A. If science teaching were to begin with the great mysteries-things strange beyond comprehension, immensities beyond imagination-and work backward to the familiar, more students might become inspired. Surveys suggest that 80 to 95 percent of Americans are scientifically illiterate. Something like half of American adults do not know that the Earth goes around the Sun and takes a year to do it. Recent tests ranked American high school students 11th out of 13 nations in math and science. It seems ironic that at the very time when an explosion of knowledge has increased the scale and complexity of the cosmos a millionfold, so many of the young live jaded, geocentric lives. A major defect in science teaching is the focus on factoids, most of which are forgotten in adulthood. Rather than presenting the packaged load that is characteristic of virtually all introductory courses, we need to teach what science is about-the larger concepts, the method, the history, the wonder-the mysterious and awe-inspiring phenomena that will sustain interest in science long after the minutiae are forgotten.
At the core of both science and religion is a longing for the whole over the part, the why over the how. It is a search for roots, for something fixed and eternal. It is the hope that we are more than chance anomalies, that our essence somehow reflects that of the cosmos, that it is not a house but a home. What textbooks fail to consider, and few teachers are prepared to confess is that science, like religion, is most basically a quest for creation myths, stories that give our lives meaning.
There's a spiritual depth in millions of people, a space altogether neglected in school, that must be touched and tapped if we're to survive our own cleverness. Science is not a perfectible task, it's a continuing spiritual encounter with the mystery of being. In a world in which people write thousands of books and one million scientific papers a year, the literate layman is the one who can play with all that information and hear a music inside the noise. If we could teach that music, science would no longer languish in our schools and the will to explore would survive the likes of Senator Proxmire who, in nixing SETI [Search for Extraterrestrial Intelligence], gave it his "Golden Fleece" Award.
7. You use the word "transformation" a lot. How is the rise of spaceflight symbolic of a transformation of Western culture?
A. The adolescence of humanity began with the age of exploration. The five-century campaign to subdue nature resembles the adolescent obsession with self-assertive power and is archetypally masculine. The attempt to tear ourselves from the planet, to become independent of Mother Earth, is the logical extreme-the last great Faustian act. The famous image of Ed White, drifting alone over the blue Pacific on America's first spacewalk-tumbling slowly in the windless, odorless void, hearing only the rhythms of his body-is the consummation of modern history. The rise of spacefaring man in modern history has seen the ascent of the free-floating individual, severed from sources of meaning, terrestrial astronauts adrift in urban bubbles and left to invent their own lives. Humanity itself comes to the end of the age listening like Ed White to the sound of its own breathing.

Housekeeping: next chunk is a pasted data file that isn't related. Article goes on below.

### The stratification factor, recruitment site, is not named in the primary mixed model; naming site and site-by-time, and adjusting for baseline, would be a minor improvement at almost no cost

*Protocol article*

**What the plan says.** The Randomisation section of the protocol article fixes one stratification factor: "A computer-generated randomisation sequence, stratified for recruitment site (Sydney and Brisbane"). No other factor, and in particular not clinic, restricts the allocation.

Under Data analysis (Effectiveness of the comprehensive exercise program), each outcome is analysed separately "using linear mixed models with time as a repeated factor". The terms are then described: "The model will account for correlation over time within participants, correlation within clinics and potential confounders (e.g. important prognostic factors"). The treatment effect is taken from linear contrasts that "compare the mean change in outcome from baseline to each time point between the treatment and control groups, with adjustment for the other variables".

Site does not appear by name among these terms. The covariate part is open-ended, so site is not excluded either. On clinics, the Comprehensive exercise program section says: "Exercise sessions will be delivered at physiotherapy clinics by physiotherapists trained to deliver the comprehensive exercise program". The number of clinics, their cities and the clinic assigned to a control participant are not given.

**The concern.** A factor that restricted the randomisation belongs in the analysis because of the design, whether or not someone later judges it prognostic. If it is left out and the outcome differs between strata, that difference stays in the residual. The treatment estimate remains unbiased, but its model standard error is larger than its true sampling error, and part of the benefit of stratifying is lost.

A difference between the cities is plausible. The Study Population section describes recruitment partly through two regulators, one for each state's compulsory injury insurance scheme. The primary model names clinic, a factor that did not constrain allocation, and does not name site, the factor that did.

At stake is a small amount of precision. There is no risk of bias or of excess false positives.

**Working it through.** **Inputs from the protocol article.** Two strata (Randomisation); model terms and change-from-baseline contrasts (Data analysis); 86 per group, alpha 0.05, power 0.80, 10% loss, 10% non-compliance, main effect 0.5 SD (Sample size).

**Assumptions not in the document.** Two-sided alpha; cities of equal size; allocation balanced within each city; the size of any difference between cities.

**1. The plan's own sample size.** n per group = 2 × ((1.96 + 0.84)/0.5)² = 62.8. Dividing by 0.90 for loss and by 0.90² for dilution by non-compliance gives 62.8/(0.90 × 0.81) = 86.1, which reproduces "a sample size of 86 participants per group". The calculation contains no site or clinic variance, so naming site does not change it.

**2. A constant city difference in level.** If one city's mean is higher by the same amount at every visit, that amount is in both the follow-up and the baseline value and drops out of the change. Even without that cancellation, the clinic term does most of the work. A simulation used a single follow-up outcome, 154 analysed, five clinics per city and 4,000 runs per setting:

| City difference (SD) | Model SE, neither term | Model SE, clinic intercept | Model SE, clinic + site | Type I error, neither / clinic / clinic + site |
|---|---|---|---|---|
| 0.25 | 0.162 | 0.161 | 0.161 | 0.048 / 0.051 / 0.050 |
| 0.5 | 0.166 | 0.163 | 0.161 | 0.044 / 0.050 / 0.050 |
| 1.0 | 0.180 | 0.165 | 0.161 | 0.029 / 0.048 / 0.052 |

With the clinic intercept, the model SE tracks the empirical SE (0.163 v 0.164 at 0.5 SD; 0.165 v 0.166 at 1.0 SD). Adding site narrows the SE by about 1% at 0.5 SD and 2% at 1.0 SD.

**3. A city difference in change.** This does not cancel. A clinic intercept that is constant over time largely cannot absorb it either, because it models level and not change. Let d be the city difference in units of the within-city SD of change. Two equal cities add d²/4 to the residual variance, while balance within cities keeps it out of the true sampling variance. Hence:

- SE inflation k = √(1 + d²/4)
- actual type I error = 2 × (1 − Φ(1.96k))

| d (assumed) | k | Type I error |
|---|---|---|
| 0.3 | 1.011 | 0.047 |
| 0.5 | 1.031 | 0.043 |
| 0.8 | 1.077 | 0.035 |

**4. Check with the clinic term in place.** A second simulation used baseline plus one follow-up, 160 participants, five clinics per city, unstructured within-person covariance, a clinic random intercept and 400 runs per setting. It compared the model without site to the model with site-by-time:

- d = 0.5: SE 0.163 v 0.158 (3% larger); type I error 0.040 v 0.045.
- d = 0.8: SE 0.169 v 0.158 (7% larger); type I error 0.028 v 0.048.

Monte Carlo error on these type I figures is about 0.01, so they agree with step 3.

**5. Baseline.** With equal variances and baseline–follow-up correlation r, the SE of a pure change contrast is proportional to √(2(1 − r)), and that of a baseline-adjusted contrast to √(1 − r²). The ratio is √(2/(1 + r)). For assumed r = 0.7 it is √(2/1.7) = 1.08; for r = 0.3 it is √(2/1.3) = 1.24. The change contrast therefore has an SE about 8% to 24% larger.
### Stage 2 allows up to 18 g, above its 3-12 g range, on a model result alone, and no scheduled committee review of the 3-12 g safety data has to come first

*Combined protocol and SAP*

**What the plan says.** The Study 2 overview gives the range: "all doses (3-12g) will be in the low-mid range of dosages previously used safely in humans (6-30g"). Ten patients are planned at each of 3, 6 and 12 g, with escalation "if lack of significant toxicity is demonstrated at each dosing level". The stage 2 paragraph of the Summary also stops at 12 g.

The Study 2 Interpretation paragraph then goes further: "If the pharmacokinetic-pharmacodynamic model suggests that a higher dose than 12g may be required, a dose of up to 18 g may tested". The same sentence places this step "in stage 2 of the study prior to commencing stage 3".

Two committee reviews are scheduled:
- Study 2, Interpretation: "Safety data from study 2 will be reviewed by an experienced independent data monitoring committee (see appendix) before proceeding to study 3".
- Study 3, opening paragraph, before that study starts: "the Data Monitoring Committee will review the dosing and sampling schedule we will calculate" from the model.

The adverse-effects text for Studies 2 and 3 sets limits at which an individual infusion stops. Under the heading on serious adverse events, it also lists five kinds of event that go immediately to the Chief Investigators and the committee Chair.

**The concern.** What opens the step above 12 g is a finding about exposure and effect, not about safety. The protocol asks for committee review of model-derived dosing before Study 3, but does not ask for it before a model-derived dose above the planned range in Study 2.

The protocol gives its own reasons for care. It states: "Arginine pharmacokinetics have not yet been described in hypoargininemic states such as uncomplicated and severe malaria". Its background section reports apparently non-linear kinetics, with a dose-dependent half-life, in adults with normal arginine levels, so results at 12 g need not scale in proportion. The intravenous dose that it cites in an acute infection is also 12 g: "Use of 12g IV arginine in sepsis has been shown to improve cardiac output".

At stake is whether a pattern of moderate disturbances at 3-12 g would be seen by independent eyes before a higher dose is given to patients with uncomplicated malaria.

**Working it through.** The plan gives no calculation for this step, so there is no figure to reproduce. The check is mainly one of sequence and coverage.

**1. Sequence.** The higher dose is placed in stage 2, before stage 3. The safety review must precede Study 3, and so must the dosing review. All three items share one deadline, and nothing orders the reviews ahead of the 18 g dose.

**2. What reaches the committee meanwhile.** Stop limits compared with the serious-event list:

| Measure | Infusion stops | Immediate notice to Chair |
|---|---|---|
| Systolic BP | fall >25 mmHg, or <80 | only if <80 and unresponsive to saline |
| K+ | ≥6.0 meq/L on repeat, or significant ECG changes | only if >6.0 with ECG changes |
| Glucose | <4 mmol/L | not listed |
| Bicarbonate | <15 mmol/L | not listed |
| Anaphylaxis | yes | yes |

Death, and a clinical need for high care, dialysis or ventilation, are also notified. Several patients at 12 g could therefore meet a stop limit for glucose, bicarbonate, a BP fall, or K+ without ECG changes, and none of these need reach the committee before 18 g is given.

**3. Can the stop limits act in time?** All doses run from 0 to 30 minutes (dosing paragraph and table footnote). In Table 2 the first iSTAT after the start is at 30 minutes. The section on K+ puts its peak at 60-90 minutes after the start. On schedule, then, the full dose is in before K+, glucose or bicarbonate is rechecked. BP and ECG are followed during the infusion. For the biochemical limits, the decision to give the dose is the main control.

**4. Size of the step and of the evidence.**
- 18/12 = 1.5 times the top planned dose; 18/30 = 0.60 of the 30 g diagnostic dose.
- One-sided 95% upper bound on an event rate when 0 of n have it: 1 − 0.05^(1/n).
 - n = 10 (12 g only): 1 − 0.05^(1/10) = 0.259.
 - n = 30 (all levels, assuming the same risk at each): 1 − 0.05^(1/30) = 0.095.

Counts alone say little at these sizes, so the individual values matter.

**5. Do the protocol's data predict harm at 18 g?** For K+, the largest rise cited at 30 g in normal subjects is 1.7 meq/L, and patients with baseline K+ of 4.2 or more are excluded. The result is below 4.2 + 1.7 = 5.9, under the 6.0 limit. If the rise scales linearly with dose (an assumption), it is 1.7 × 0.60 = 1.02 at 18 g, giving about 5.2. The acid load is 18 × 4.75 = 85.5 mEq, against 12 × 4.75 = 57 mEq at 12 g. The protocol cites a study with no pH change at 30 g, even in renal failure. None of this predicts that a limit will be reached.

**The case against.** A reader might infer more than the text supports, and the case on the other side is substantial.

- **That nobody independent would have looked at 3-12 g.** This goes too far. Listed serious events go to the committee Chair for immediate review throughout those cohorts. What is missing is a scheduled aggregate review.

But if our severance from Earth is symbolic of this deepening isolation, it's also part of a communal awakening, a coming of age. The five-century quest for self-definition was founded on a repression of the feminine. But like the adolescent forging his own autonomy, we needed to go through that self-assertive masculine stage in order to reunite with the feminine at a higher turn of the spiral and recover our connection with the whole. A milestone in this process was the image of our fragile, lonely world rising over the dead moon, encouraging a rebalance from outer toward inner space, the self-awareness that comes when we realize that the parent is finite and mortal. If the age of exploration is the collective parallel to the growth of individual ego-consciousness, the astronaut's severance from the source is the final inflated act. From his literal alienation, his pilgrimage into the desert, comes communion with a larger reality. Seeing Earth not as an extension of man, but man as an extension of Earth, we come of age in the cosmos.
The dream of spaceflight seems to be a counterbalance at each phase of the cycle. The horizontal expansion of modern materialism has had as its counterpoint a longing for meaning, a vertical vision that seeks the whole over the part, the why over the how, meaningful ends over endless means. The pioneers of spaceflight, from Kepler to von Braun, have carried this quest for meaning across the modern desert. In the current transformation, however, it's the task of space advocates not only to awaken the vertical vision but to restore the risk-taking horizontal spirit to a self-immolating society.
8. You've predicted that the moon landing will be seen a thousand years hence as the signature of the twentieth century. Was it really any more significant than the airplane, television, nuclear weapons, or the computer?
A. It's not that other technologies have less pracical significance, but they tend to be increasingly extraordinary means to ever more ordinary ends, enhancing routine survival or providing analgesic distractions from the monotonous tension that the same technologies have created. There are many obvious exceptions-the accessibility of good music and the rare great film, and of course the means to information that expands our understanding of the human condition. But confined to one shrinking planet, even these things can take on a postmodern tinge, a kind of collective solipsism.
The ability to annihilate our entire species would seem at least equal in significance to spaceflight, which is simply its polar opposite. ...
"About this title" may belong to another edition of this title.
Book Description Basic Books 2000, 2000. Book Condition: New. New hardback. May show some slight shelf wear but content fine and unread. Bookseller Inventory # A68805
Book Description Basic Books, 2000. Hardcover. Book Condition: New. Never used!. Bookseller Inventory # P110465090575
Book Description Basic Books, 2000. Hardcover. Book Condition: New. Bookseller Inventory # DADAX0465090575
Book Description Basic Books. Hardcover. Book Condition: New. 0465090575 New Condition. Bookseller Inventory # NEW7.0174674